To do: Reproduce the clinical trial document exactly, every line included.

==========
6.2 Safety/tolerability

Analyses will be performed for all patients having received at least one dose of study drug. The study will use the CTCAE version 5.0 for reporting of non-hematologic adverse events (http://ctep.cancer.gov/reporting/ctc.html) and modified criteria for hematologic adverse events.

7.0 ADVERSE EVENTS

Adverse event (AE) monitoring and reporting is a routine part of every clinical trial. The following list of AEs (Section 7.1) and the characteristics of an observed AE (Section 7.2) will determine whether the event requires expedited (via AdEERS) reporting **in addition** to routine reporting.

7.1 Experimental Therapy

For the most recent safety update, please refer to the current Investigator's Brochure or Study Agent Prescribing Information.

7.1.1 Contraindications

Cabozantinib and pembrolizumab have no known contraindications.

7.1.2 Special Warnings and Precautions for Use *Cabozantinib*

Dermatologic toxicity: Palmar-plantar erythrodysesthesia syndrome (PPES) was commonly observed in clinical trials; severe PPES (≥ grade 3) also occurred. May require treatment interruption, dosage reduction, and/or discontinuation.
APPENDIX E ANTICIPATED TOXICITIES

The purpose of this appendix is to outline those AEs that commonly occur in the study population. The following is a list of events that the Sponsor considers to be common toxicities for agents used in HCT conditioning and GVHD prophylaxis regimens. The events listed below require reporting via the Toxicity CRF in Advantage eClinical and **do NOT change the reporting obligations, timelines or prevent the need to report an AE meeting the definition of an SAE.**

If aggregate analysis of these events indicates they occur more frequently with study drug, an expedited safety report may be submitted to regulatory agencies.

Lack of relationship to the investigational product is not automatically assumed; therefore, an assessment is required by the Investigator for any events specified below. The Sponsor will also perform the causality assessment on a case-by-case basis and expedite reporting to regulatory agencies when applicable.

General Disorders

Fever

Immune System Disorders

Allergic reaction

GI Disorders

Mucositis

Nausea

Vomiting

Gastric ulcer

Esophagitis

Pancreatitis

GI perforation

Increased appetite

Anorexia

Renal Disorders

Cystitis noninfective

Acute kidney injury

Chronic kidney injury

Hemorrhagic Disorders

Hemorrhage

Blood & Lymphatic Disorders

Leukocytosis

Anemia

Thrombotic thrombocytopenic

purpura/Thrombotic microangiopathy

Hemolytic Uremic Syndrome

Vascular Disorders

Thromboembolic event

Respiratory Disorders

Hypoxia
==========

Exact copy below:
6.2 Safety/tolerability

Analyses will be performed for all patients having received at least one dose of study drug. The study will use the CTCAE version 5.0 for reporting of non-hematologic adverse events (http://ctep.cancer.gov/reporting/ctc.html) and modified criteria for hematologic adverse events.

7.0 ADVERSE EVENTS

Adverse event (AE) monitoring and reporting is a routine part of every clinical trial. The following list of AEs (Section 7.1) and the characteristics of an observed AE (Section 7.2) will determine whether the event requires expedited (via AdEERS) reporting **in addition** to routine reporting.

7.1 Experimental Therapy

For the most recent safety update, please refer to the current Investigator's Brochure or Study Agent Prescribing Information.

7.1.1 Contraindications

Cabozantinib and pembrolizumab have no known contraindications.

7.1.2 Special Warnings and Precautions for Use *Cabozantinib*

Dermatologic toxicity: Palmar-plantar erythrodysesthesia syndrome (PPES) was commonly observed in clinical trials; severe PPES (≥ grade 3) also occurred. May require treatment interruption, dosage reduction, and/or discontinuation.
APPENDIX E ANTICIPATED TOXICITIES

The purpose of this appendix is to outline those AEs that commonly occur in the study population. The following is a list of events that the Sponsor considers to be common toxicities for agents used in HCT conditioning and GVHD prophylaxis regimens. The events listed below require reporting via the Toxicity CRF in Advantage eClinical and **do NOT change the reporting obligations, timelines or prevent the need to report an AE meeting the definition of an SAE.**

If aggregate analysis of these events indicates they occur more frequently with study drug, an expedited safety report may be submitted to regulatory agencies.

Lack of relationship to the investigational product is not automatically assumed; therefore, an assessment is required by the Investigator for any events specified below. The Sponsor will also perform the causality assessment on a case-by-case basis and expedite reporting to regulatory agencies when applicable.

General Disorders

Fever

Immune System Disorders

Allergic reaction

GI Disorders

Mucositis

Nausea

Vomiting

Gastric ulcer

Esophagitis

Pancreatitis

GI perforation

Increased appetite

Anorexia

Renal Disorders

Cystitis noninfective

Acute kidney injury

Chronic kidney injury

Hemorrhagic Disorders

Hemorrhage

Blood & Lymphatic Disorders

Leukocytosis

Anemia

Thrombotic thrombocytopenic

purpura/Thrombotic microangiopathy

Hemolytic Uremic Syndrome

Vascular Disorders

Thromboembolic event

Respiratory Disorders

Hypoxia